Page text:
reply to post by Ausar
The Egyptian area is one area I havn't dived into any depth yet.
One interesting fact I did learn though was Set, was originally the chief god of "Lower Egypt".
"Lower Egypt" as name is sometimes confusing, as "Lower Egypt" was the North. So Set, the storm god was orginally the chief deity of the Nile
Horus, a sky god, from what I've read was a a god of "Upper" or Southern Egypt.
It wasn't until the two kingdoms united that the two pantheons were brought together.
My personal opinion is that Set is the same being as the storm gods Teshub, Baal Hadad, En'Lil, and Indra.
I have still quite abit of investigating to do. I need to find material showing the predynastic theogony of the two pantheons, North and South. I'm
pretty sure there is going to be overlap, but I also want a clear view of the myths prior to the later Ennead or Ogodoad.
The 8 gods, Ogdoad of Hermopolis (Naunet, Nu, Amaunet, Amun, Kauket, Kak, Hauhet, and Hau) represent Four forces of creation that gave birth to Ra.
This myth only goes back to the 3rd dynasty around 2700 BC.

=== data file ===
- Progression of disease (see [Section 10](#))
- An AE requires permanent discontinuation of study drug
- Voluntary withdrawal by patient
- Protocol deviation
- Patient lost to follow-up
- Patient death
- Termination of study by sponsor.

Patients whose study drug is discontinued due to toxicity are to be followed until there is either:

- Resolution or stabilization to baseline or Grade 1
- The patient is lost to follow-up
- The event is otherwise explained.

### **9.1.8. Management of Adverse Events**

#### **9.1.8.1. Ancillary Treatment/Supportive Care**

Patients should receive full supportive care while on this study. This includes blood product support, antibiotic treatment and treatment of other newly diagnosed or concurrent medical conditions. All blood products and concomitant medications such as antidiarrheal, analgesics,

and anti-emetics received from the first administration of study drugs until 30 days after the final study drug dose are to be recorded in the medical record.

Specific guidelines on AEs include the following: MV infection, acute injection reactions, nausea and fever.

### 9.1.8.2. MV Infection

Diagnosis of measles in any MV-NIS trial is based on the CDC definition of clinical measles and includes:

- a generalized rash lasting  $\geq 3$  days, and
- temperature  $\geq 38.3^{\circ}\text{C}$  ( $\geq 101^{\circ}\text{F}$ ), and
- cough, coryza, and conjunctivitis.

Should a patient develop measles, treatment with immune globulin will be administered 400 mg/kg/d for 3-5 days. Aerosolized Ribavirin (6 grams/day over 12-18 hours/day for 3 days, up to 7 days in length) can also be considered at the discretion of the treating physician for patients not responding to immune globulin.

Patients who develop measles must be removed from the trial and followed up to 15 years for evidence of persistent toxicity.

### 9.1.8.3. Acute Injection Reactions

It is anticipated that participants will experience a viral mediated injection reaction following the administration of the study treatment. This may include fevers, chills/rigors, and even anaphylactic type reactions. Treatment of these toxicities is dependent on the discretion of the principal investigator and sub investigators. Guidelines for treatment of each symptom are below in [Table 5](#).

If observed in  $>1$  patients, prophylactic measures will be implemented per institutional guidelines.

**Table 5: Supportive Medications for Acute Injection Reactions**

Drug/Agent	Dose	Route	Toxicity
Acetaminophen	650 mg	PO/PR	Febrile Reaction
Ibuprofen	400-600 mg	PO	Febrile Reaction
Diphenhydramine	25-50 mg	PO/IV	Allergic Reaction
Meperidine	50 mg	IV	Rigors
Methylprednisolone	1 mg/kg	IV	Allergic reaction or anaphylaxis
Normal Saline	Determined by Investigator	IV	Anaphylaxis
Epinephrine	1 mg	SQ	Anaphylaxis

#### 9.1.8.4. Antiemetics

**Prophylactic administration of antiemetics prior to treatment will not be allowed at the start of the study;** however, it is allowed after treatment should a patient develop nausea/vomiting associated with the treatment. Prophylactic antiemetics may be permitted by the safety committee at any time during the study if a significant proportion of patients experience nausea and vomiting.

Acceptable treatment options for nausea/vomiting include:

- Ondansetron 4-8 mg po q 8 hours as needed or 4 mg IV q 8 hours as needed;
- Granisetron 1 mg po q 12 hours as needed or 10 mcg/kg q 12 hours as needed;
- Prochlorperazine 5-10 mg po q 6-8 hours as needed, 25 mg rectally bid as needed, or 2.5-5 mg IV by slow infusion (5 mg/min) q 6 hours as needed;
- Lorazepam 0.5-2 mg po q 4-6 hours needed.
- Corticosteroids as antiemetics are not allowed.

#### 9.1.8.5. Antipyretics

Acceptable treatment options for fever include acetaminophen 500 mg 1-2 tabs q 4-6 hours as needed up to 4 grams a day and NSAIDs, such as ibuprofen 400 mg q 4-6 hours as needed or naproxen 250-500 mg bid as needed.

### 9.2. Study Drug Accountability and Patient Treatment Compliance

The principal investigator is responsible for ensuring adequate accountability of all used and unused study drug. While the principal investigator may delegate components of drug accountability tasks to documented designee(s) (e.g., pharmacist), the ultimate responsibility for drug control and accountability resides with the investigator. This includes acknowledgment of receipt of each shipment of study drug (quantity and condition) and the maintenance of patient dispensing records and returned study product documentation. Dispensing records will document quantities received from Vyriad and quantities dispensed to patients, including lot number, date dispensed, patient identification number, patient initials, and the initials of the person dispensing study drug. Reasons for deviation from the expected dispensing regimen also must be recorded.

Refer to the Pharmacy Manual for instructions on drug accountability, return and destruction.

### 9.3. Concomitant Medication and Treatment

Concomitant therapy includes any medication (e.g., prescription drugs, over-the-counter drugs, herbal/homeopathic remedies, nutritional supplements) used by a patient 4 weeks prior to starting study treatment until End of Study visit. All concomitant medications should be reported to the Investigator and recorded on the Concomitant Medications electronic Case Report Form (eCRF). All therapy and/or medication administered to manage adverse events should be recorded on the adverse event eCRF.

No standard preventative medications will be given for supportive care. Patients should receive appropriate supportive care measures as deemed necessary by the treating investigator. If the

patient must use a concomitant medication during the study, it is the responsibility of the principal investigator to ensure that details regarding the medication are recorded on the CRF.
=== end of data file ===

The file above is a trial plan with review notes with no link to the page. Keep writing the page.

The 9, Ennead gods of Heliopolis (Atum, Shu, Tefnut, Geb, Nut, Osiris, Isis, Set, and Nephyths) They are an even later creation of the 6th dynasty
around 2100 BC.
These two myths are sort of combined by the time of the New Kingdom around 1600 BC, when Atum and Ra are combined into Atum-Ra.
Memphis and Thebes have their own cosmogonies, separate from Heliopolis and Hermopolis.
In Memphis, Ptah is the creator god instead of Heliopolis' Atum. In their version Atum is created by Ptah. They later identify Atum with the sky god,
Realistically from what I have read Atum and Ptah should have been the same god, but civic pride by Memphis got in the way of that and they had to
make their god superior.
Thebes had a cosmogony with Amun and later Amun was combined with Ra, making Amun-Ra.
Ra was even combined with Horus as Re-Horakhty. The funny thing is Ra wasn't a big predynastic deity from what I have read.
Set and Horus were both predynastic deities with some associations with the sky
Nekhen was the capitol of the Southern Kingdom and Horus appears to be one of their most important gods and their pharoahs, appeared to be "Sons of
Horus" from what I have read.
Just based on this analysis, I wonder if they may have been the same god. They were both leading deities for their kingdoms and both associated with
the sky. The later conflict between Set and Horus was the story of conflict between the two peoples and not the "two" gods.
[edit on 3/7/10 by MikeboydUS]